Construction season is underway, and road crews are out in force repairing frost heaves and potholes. Both of these driving hazards occur because ice is less dense than water (which is why ice cubes float), meaning water expands when it freezes. Frost is just another word for underground ice.
If you take a soil sample, you’ll find anywhere from 1% to 10% water content. But that’s not enough water to swell and damage a road or a building foundation when it freezes. The real problem occurs when there’s a source to replenish the water as it freezes, causing a buildup of ice. How might that happen?
Go deep enough underground and the soil isn’t affected by surface temperature swings, staying around 50 degrees Fahrenheit year round. Fine soils, like silts and clays, have pores that can draw water up from the water table. (This gravity-defying property is called capillary action, and it’s also how trees draw water from the ground up to their leaves) With a continuous supply of water freezing above the frost line, an ice-filled region forms underground in the shape of an oval or lens.
As an ice lens grows it displaces the soil around it, causing a frost heave. Then, in the spring, the ice melts and leaves a void. With nothing left to support it, any soil above collapses into the void… and there you have your pothole.
A frost heave (or pothole) can really mess up a work of construction, so engineers and builders design to avoid them. One way, of course, is to prevent the ground from freezing. If your house is heated, then you could rely on heat escaping through the floor to keep your foundation above freezing… but that means you’re wasting energy, and it leaves you forever paranoid about what happens if you lose your heat source. A better solution is to surround your soil with insulation – in the floor and around the perimeter – so it neither draws heat from your house, nor freezes.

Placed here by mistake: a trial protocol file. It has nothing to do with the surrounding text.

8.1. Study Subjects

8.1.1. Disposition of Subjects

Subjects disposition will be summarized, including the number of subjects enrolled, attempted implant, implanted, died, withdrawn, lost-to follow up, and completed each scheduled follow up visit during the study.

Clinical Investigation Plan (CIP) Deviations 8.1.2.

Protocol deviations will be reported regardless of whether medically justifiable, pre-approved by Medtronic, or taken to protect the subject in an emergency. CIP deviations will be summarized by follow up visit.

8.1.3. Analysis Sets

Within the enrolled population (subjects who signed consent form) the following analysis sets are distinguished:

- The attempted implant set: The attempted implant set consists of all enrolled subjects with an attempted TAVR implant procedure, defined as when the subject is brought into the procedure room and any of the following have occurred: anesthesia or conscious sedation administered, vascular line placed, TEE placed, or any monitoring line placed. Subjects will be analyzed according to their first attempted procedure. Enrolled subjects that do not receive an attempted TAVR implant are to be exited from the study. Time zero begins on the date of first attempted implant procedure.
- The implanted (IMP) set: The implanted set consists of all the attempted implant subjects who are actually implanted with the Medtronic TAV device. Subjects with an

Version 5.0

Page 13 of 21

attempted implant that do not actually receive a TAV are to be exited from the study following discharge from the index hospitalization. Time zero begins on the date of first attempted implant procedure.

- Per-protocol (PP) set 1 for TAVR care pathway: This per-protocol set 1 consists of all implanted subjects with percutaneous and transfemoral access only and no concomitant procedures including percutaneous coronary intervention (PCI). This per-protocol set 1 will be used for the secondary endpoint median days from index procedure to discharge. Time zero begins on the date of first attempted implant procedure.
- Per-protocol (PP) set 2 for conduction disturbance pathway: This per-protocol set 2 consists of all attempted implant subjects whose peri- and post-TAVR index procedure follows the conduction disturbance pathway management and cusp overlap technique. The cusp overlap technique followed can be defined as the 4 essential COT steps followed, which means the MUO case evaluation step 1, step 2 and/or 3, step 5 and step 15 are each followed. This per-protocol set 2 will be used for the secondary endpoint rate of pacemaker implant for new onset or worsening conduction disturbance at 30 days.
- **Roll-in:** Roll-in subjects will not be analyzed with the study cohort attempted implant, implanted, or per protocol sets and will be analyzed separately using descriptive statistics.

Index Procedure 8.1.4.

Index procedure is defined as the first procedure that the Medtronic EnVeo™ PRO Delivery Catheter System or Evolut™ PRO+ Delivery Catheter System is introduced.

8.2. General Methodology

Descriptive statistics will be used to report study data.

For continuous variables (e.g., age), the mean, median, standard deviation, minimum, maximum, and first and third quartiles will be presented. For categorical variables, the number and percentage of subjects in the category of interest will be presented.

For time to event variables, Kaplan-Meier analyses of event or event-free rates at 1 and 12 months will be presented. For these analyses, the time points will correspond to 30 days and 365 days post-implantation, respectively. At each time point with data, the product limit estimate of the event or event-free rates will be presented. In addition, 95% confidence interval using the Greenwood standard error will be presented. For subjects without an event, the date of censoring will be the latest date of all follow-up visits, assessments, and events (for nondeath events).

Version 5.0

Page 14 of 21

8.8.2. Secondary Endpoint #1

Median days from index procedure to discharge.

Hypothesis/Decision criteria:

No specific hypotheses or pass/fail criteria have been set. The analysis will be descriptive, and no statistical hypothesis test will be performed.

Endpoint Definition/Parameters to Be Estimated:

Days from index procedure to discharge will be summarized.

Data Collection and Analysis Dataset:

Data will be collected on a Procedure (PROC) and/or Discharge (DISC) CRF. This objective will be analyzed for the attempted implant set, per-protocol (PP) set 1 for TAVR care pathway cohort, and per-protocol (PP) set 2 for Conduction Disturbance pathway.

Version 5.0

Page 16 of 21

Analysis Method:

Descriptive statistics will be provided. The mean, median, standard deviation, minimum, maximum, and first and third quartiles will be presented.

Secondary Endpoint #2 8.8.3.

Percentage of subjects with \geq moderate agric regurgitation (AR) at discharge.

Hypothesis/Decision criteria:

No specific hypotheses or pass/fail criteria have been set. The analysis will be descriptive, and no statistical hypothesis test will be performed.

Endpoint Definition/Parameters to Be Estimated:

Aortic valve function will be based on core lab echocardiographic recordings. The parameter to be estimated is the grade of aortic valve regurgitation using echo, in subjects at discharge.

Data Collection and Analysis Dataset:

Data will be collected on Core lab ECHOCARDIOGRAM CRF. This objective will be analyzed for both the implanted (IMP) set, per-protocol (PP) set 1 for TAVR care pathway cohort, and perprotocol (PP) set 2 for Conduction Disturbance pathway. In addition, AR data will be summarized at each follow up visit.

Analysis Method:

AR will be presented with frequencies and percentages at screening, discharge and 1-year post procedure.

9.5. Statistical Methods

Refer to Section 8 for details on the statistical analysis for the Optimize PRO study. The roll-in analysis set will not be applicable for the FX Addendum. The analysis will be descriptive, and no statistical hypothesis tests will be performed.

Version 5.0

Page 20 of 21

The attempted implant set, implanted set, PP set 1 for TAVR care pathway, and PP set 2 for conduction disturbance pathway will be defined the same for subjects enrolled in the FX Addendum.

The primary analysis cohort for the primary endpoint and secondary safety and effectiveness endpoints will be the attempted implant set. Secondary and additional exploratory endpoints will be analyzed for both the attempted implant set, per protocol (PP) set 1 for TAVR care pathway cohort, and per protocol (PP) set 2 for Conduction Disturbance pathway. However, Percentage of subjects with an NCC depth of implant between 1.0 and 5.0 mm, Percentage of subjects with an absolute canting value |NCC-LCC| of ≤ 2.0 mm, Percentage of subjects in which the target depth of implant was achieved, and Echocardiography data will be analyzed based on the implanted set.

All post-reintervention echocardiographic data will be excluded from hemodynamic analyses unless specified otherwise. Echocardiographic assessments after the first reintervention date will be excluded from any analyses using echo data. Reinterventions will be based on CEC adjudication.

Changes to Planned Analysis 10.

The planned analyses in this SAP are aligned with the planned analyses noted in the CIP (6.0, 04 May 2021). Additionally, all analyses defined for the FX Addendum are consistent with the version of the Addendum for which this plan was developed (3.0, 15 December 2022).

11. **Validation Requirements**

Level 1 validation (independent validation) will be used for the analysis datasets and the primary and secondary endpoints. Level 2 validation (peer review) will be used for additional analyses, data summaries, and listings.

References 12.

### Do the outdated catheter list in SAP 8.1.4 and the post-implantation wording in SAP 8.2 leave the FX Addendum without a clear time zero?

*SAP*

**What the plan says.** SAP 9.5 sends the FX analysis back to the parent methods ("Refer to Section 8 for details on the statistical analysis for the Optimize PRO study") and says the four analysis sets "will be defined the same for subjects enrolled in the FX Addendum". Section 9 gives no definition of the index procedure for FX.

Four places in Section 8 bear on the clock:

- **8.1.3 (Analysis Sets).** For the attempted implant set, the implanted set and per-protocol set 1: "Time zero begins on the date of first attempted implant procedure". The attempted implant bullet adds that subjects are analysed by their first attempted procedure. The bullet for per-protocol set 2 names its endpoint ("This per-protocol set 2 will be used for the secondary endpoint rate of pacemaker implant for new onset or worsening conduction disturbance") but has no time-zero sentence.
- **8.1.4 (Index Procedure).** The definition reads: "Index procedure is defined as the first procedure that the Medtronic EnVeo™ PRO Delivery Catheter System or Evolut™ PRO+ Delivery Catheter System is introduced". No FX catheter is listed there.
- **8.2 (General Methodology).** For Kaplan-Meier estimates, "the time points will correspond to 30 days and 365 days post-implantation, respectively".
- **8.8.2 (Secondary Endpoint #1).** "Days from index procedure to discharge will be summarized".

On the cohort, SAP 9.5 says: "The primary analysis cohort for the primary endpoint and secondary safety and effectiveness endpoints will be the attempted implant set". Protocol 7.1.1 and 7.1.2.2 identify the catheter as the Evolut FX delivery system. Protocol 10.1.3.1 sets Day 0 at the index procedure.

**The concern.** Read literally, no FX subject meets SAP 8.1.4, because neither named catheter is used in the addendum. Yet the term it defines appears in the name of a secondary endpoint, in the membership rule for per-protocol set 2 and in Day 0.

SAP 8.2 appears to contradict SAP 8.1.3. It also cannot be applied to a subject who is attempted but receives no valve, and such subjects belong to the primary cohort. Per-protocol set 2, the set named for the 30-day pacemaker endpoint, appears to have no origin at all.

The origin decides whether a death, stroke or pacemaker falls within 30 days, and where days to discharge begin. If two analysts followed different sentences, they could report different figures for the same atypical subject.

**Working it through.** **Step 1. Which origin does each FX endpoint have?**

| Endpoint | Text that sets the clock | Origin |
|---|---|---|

Many buildings are built with a deep foundation wall extending below the depth of maximum frost penetration. As the map shows, that depth depends on your location. New York City and Long Island can expect less than 31 inches of frost, while the same state’s North Country designs for penetration up to 70 inches. (In Massachusetts most builders use 48 inches as a rule of thumb, though this depth is conservative for most of the state.) An alternative is to build a frost-protected shallow foundation extending out from the building on all sides.
Another important frost-protection technique is to prevent the capillary action that allows ice lenses to form. Coarse soils like sand and gravel have large voids between particles, too large to draw water. If your existing soil is finer, you can excavate and then fill below the structure with an appropriate soil.